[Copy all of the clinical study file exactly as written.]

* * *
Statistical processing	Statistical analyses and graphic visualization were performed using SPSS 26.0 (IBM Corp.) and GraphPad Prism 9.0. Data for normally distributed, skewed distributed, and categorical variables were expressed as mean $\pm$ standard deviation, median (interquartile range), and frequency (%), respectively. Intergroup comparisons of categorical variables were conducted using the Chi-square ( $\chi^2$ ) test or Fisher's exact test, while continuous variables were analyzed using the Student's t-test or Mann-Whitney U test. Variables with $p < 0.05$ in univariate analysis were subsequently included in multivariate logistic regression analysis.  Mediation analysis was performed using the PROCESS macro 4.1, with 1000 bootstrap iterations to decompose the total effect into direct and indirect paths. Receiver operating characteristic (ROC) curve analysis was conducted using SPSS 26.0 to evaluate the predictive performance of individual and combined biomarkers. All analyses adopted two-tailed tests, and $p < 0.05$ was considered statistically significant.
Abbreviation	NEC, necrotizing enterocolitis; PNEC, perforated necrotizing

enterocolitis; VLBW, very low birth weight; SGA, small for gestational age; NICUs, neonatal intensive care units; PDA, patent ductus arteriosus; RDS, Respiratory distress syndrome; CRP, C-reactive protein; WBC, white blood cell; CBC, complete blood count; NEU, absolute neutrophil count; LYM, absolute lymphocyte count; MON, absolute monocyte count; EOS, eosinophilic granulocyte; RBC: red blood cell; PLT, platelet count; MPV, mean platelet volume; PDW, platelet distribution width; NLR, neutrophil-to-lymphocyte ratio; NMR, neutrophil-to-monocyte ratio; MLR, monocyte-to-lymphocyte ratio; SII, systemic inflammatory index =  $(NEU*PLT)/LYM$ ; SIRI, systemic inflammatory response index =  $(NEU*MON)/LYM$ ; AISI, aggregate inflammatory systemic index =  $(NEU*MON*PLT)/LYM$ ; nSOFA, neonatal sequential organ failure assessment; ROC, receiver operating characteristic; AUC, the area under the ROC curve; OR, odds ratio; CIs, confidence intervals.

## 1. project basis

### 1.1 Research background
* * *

Statistical processing	Statistical analyses and graphic visualization were performed using SPSS 26.0 (IBM Corp.) and GraphPad Prism 9.0. Data for normally distributed, skewed distributed, and categorical variables were expressed as mean $\pm$ standard deviation, median (interquartile range), and frequency (%), respectively. Intergroup comparisons of categorical variables were conducted using the Chi-square ( $\chi^2$ ) test or Fisher's exact test, while continuous variables were analyzed using the Student's t-test or Mann-Whitney U test. Variables with $p < 0.05$ in univariate analysis were subsequently included in multivariate logistic regression analysis.  Mediation analysis was performed using the PROCESS macro 4.1, with 1000 bootstrap iterations to decompose the total effect into direct and indirect paths. Receiver operating characteristic (ROC) curve analysis was conducted using SPSS 26.0 to evaluate the predictive performance of individual and combined biomarkers. All analyses adopted two-tailed tests, and $p < 0.05$ was considered statistically significant.
Abbreviation	NEC, necrotizing enterocolitis; PNEC, perforated necrotizing

enterocolitis; VLBW, very low birth weight; SGA, small for gestational age; NICUs, neonatal intensive care units; PDA, patent ductus arteriosus; RDS, Respiratory distress syndrome; CRP, C-reactive protein; WBC, white blood cell; CBC, complete blood count; NEU, absolute neutrophil count; LYM, absolute lymphocyte count; MON, absolute monocyte count; EOS, eosinophilic granulocyte; RBC: red blood cell; PLT, platelet count; MPV, mean platelet volume; PDW, platelet distribution width; NLR, neutrophil-to-lymphocyte ratio; NMR, neutrophil-to-monocyte ratio; MLR, monocyte-to-lymphocyte ratio; SII, systemic inflammatory index =  $(NEU*PLT)/LYM$ ; SIRI, systemic inflammatory response index =  $(NEU*MON)/LYM$ ; AISI, aggregate inflammatory systemic index =  $(NEU*MON*PLT)/LYM$ ; nSOFA, neonatal sequential organ failure assessment; ROC, receiver operating characteristic; AUC, the area under the ROC curve; OR, odds ratio; CIs, confidence intervals.

## 1. project basis

### 1.1 Research background